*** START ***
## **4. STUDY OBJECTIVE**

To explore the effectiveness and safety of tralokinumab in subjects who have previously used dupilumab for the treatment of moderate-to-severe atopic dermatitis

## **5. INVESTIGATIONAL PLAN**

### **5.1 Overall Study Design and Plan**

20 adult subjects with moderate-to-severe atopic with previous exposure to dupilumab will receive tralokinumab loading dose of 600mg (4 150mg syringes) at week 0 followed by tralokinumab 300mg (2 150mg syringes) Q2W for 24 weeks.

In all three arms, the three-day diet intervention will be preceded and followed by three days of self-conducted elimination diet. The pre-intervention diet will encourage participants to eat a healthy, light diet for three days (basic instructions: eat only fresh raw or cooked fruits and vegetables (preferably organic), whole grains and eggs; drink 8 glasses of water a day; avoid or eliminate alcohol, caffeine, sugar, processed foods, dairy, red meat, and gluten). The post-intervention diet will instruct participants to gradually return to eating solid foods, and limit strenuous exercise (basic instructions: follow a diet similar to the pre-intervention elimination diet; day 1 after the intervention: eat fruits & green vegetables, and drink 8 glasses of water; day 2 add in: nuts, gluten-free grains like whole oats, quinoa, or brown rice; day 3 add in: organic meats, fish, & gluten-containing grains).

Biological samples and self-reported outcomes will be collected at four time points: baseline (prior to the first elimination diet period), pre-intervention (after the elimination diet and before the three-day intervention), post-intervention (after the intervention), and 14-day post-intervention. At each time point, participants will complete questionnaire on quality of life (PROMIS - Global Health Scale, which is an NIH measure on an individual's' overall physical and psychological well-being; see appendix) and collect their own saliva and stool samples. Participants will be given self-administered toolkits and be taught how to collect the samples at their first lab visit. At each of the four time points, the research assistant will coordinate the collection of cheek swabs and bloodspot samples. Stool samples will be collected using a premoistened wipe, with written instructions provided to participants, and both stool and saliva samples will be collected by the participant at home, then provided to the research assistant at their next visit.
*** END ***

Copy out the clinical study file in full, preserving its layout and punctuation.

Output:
## **4. STUDY OBJECTIVE**

To explore the effectiveness and safety of tralokinumab in subjects who have previously used dupilumab for the treatment of moderate-to-severe atopic dermatitis

## **5. INVESTIGATIONAL PLAN**

### **5.1 Overall Study Design and Plan**

20 adult subjects with moderate-to-severe atopic with previous exposure to dupilumab will receive tralokinumab loading dose of 600mg (4 150mg syringes) at week 0 followed by tralokinumab 300mg (2 150mg syringes) Q2W for 24 weeks.

In all three arms, the three-day diet intervention will be preceded and followed by three days of self-conducted elimination diet. The pre-intervention diet will encourage participants to eat a healthy, light diet for three days (basic instructions: eat only fresh raw or cooked fruits and vegetables (preferably organic), whole grains and eggs; drink 8 glasses of water a day; avoid or eliminate alcohol, caffeine, sugar, processed foods, dairy, red meat, and gluten). The post-intervention diet will instruct participants to gradually return to eating solid foods, and limit strenuous exercise (basic instructions: follow a diet similar to the pre-intervention elimination diet; day 1 after the intervention: eat fruits & green vegetables, and drink 8 glasses of water; day 2 add in: nuts, gluten-free grains like whole oats, quinoa, or brown rice; day 3 add in: organic meats, fish, & gluten-containing grains).

Biological samples and self-reported outcomes will be collected at four time points: baseline (prior to the first elimination diet period), pre-intervention (after the elimination diet and before the three-day intervention), post-intervention (after the intervention), and 14-day post-intervention. At each time point, participants will complete questionnaire on quality of life (PROMIS - Global Health Scale, which is an NIH measure on an individual's' overall physical and psychological well-being; see appendix) and collect their own saliva and stool samples. Participants will be given self-administered toolkits and be taught how to collect the samples at their first lab visit. At each of the four time points, the research assistant will coordinate the collection of cheek swabs and bloodspot samples. Stool samples will be collected using a premoistened wipe, with written instructions provided to participants, and both stool and saliva samples will be collected by the participant at home, then provided to the research assistant at their next visit.